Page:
Ed Macfarlane of the English dancerock band Friendly Fires just sent us a photo of his blueSky Reverberator in the studio! They’ve been using blueSky all over their new record. We’re looking forward to hearing what they’ve crafted!
I love the video for their song “Skeleton Boy”… check it out:
Tsuyoshi Kon, one of Japan’s best studio and live guitarists, just sent us a photo of him and his Brigadier! If you’re not familiar with Kon, you should definitely check him out. He’s appeared on well over 50 albums and can be found tearing it up on stages across the world.
On Brigadier: “Sounds like studio rack processors! All [Strymon] pedals sound so good. Very good signal to noise ratio, and I can plug in any position, instrument and line level.”
On OB.1: “Sounds just like a studio limiter. I use this a lot. I use the boost function like an EQ. Depending on the song, I’ll use all three boost functions, adjusting tone character.”
We’re very excited that Kon is loving our pedal lineup! Here’s a quick vid highlighting some of his skills:
Pete Thorn, guitarist for Melissa Etheridge, Chris Cornell and Don Henley, recently put together a very cool El Capistan dTape Echo video demo. He’s only had the pedal for a day or two and already managed to whip together this excellent demo. Check it out!
Hey everyone… You may know me as the Strymon marketing guy, but i’m also a guy that spends way too much time writing songs and making videos. Here’s a piece I put together the other day that starts out with an old Univox drum machine running into both blueSky and El Capistan. The knobs slowly get cranked up all the way to create a wash of drippy shimmery drum machine echos.
I decided to turn this drum machine effects noise fest into a more involved piece, so I added piano, guitar, drums, vocals and some synths. El Capistan is also used heavily on the Roland Juno-6 and Yamaha DX21 synth parts. Hope you dig it.
Recently, I ended up with a broken crybaby wah. I was already lucky enough to own a 70’s thomas organ crybaby which I love, so sacrificing this second newer crybaby for a project seemed like a fun idea. Since the crybaby chassis is extremely rugged and I like the action of the pedal, I set out to turn it into an expression pedal for my El Capistan. This article assumes that you have experience soldering and using basic tools like wire strippers, etc. Of course, always observe proper safety precautions and wear safety goggles while working on any type of electronics.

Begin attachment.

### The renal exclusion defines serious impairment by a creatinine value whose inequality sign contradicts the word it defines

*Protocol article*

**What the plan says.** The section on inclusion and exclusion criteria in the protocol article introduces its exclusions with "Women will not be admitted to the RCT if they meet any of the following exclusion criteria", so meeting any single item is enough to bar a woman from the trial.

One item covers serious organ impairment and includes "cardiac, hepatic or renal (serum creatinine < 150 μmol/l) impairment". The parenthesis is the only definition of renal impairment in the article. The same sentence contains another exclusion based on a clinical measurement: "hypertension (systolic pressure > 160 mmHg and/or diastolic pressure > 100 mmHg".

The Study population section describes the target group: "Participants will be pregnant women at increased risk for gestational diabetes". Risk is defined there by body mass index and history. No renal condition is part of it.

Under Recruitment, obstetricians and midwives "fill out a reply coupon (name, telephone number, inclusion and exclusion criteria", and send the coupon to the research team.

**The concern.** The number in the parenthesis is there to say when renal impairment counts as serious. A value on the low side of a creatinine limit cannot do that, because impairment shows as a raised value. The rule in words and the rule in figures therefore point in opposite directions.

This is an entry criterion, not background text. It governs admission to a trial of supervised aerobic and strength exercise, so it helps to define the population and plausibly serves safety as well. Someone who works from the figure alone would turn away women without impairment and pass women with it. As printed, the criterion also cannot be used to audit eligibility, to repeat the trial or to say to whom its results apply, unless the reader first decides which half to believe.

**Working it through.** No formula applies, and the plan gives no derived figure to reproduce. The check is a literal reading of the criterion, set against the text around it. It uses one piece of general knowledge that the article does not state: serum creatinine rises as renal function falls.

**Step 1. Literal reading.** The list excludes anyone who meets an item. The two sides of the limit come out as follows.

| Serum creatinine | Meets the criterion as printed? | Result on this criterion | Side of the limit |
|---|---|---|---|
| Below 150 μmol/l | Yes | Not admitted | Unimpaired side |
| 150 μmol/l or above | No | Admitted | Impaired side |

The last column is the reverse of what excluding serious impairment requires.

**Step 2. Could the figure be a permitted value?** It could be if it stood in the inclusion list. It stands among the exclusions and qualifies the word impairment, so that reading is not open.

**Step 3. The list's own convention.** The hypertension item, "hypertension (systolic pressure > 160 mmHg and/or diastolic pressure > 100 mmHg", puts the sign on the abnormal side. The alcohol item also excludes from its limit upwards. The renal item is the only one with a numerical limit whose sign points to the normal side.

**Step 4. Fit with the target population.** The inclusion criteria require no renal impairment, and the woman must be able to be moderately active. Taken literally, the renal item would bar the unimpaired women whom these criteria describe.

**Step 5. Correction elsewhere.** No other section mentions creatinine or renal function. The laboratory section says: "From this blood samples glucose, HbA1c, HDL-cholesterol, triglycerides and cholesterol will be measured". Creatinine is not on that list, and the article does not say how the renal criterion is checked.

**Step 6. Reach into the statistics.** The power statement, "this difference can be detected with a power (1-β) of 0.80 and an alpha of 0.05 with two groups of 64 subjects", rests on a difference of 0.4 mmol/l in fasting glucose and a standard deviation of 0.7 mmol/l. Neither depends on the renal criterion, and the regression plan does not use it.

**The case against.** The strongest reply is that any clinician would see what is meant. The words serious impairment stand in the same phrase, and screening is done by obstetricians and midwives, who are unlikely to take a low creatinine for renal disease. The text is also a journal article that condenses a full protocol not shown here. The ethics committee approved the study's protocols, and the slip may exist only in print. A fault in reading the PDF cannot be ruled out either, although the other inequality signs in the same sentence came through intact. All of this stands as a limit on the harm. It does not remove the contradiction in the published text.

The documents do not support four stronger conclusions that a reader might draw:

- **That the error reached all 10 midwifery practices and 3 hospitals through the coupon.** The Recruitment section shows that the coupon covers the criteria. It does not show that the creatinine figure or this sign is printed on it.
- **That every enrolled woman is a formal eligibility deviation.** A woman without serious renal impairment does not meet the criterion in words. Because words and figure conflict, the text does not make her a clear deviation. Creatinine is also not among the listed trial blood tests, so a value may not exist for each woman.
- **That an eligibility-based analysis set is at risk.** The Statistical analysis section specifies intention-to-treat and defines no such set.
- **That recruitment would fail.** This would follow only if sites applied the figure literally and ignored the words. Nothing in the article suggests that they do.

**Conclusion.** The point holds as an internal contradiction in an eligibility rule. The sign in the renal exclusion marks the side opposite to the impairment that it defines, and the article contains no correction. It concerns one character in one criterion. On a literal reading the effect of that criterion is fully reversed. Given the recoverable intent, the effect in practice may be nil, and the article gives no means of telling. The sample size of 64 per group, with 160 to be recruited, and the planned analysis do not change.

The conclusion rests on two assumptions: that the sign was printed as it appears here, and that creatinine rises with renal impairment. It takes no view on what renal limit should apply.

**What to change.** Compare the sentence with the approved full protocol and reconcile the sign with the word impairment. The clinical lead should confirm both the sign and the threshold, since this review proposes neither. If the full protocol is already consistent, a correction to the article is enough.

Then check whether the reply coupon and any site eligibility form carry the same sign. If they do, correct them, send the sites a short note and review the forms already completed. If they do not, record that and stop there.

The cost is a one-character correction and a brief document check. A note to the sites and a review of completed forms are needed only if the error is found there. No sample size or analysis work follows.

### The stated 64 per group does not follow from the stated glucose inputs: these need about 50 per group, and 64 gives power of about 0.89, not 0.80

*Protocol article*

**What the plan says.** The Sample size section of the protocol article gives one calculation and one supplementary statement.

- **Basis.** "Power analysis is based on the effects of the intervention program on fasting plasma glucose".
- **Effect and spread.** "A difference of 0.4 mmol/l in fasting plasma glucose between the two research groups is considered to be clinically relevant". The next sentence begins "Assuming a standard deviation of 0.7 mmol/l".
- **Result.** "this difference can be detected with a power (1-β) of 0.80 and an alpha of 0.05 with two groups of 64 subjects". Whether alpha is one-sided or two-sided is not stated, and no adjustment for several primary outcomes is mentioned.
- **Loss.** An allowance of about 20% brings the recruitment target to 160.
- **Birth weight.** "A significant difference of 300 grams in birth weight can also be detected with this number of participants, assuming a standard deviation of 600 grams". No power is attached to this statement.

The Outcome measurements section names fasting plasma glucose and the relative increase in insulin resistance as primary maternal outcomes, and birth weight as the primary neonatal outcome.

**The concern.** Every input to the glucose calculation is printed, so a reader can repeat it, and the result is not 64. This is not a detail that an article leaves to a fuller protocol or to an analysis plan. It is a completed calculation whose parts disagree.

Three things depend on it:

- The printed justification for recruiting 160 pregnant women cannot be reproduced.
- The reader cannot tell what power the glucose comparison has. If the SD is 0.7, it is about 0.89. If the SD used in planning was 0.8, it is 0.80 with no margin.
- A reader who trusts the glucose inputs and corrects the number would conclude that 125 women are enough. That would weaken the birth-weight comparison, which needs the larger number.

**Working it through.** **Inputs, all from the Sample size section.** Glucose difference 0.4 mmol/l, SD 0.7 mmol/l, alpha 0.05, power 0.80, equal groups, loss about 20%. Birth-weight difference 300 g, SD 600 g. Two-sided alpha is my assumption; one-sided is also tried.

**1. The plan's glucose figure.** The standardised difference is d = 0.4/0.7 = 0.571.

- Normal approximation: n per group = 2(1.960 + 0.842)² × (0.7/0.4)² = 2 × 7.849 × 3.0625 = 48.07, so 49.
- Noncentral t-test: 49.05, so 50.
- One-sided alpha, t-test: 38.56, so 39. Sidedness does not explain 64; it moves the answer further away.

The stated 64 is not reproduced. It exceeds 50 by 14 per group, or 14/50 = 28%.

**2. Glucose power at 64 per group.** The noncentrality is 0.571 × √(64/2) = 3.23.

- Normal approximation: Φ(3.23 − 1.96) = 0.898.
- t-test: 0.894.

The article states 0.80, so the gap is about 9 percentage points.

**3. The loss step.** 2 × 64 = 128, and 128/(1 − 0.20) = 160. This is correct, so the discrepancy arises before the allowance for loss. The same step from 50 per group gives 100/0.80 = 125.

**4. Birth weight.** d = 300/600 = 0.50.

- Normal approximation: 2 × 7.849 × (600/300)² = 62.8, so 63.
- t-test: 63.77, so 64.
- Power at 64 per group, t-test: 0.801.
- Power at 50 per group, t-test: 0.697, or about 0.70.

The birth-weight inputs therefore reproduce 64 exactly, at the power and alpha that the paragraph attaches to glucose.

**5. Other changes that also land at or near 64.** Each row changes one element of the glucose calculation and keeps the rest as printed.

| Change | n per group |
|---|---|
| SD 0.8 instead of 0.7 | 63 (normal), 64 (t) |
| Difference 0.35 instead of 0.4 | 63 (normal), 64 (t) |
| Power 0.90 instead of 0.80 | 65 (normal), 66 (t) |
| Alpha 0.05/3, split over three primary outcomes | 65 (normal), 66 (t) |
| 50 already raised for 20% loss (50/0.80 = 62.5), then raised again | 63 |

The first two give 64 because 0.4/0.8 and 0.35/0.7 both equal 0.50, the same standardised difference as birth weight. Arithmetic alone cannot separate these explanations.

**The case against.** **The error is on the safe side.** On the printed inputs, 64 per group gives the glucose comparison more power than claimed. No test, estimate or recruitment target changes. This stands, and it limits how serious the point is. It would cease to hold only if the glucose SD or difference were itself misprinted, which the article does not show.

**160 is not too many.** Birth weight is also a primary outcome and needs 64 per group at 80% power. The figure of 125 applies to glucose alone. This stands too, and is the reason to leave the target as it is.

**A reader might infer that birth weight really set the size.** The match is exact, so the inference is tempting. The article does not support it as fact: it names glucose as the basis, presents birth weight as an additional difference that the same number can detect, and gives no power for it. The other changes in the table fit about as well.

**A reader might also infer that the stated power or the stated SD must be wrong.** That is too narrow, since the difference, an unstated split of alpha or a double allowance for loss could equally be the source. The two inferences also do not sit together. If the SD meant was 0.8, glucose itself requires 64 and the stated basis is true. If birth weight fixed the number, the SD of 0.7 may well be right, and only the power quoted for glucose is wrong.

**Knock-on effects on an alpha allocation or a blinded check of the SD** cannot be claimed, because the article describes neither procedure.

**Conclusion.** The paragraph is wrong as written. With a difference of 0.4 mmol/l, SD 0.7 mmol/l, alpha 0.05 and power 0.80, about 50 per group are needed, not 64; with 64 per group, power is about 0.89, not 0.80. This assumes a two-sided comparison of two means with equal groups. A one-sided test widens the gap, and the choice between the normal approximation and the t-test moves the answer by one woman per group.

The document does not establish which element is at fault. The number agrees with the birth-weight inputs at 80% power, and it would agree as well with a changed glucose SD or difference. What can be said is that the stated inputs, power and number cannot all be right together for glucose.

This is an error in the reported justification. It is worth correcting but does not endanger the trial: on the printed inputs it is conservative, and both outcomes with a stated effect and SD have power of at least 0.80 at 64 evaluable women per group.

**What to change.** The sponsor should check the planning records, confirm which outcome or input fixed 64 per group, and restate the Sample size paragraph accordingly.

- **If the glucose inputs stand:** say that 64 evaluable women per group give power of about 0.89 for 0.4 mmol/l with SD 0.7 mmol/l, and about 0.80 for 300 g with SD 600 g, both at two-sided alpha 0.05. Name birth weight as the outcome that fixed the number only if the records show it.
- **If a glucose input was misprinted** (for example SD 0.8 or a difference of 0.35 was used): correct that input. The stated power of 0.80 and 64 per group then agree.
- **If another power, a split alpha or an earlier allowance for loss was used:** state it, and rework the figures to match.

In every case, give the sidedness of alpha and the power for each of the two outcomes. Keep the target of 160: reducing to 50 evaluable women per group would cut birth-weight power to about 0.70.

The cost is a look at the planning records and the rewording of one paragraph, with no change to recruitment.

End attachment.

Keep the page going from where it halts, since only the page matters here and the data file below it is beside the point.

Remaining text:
Here’s my wah on the workbench.
First, opening up this box couldn’t be easier. Just remove the 4 thumb screws from the back plate and remove the plate.
Then, unscrew the two jack nuts from the input and output jacks and also remove the single screw holding the PCB (printed circuit board) to the chassis. Unplug the cable connector, remove the PCB and set aside.
Connect your treadle pot to a standard 1/4″ TRS (tip/ring/sleeve) jack according to the schematic in tech corner #1. Desolder all wires from the pot and switch and set aside.
The “sleeve” of the jack is ground, so first connect that to the pin of the post closest to the footswitch. Then, connect a 1k resistor to the wiper (center pin) of the pot. Connect the resistor to the “tip” of the jack. Lastly, connect the pin of the pot closest to the jack to the “ring.” You’ve got an expression pedal!
Watch the youtube video for a walkthrough of the build process and an El Capistan demonstration with our completed diy project:
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